“There is a sense of urgency in everything that I do.” Says Sarala, as she throws her bag over her shoulder. Our taxi couldn’t go any further up the steep mountain. The driver rallied the little Suzuki Maruti as far as he could, often times scaring me and Sarala as we sped through dangerous corners in the Nuwakot Nepal valley. The driver pointed to a tree below and said he’d wait for us to return. I had just spent two weeks hiking in the Everest mountain region and my legs felt strong. I let Sarala lead the hike and it was apparent, in the first five minutes, that I wouldn’t be able to keep up with her. She had the lungs of a strong Nepali hiker and legs of superwoman. I was more than happy when we took our first break.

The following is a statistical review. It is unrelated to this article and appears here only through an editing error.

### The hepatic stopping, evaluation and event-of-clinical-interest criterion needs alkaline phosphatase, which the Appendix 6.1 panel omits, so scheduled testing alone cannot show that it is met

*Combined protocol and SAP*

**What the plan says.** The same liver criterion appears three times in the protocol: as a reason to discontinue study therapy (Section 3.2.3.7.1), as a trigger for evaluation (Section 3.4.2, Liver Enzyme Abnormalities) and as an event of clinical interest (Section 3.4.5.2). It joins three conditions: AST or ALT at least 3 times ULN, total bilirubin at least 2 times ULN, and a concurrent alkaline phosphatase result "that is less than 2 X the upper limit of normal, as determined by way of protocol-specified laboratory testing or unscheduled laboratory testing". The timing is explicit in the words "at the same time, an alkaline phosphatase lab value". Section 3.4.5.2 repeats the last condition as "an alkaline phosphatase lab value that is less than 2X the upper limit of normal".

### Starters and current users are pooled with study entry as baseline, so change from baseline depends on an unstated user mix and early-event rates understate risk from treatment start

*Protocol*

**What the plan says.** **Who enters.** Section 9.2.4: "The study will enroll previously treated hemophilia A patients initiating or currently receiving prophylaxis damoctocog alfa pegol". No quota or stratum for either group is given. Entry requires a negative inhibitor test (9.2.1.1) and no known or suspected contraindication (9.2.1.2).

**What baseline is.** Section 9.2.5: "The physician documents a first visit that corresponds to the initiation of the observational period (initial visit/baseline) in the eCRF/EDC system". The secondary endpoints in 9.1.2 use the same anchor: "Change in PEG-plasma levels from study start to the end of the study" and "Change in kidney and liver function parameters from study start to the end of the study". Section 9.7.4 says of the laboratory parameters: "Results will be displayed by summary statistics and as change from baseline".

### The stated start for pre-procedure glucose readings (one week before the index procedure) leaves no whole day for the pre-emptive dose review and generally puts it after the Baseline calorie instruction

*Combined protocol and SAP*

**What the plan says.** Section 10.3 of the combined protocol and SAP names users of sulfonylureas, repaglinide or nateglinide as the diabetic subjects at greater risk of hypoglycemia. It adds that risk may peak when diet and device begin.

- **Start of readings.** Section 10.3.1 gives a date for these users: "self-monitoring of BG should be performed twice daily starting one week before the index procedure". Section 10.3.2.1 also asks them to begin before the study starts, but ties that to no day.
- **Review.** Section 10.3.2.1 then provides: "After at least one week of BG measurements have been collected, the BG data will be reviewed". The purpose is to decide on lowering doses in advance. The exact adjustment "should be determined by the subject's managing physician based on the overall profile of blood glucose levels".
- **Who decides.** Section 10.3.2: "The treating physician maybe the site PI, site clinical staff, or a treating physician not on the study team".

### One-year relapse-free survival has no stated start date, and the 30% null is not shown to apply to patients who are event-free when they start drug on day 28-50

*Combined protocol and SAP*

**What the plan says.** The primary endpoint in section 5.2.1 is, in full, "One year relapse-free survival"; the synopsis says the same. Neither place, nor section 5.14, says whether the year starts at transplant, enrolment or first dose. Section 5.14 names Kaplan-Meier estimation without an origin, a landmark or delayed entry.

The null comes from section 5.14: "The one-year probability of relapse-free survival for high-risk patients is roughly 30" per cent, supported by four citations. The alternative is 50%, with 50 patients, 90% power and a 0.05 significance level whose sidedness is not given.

After a few minutes six girls came walking down the trail who attend Sarala’s awareness workshops. The girls were giddy to see her. She embraced all of them. She teaches the girls about strangers who guarantee work in India; that they are wolves in sheeps clothing, luring them into danger with false promises. After the girls leave I ask, “What troubles you the most about your work?” She says, “That I haven’t made it to every girl in this valley.”
I point to the top of the mountain far away where I can see some homes. “Have you made it there yet?” I ask. “Of course,” she smiles, ‘It’s a 3 hour hike!”
Sarala is a social worker for Shaki Samua, an organization that we praise and support for their work preventing trafficking, and caring for of survivors.
Written by: Casey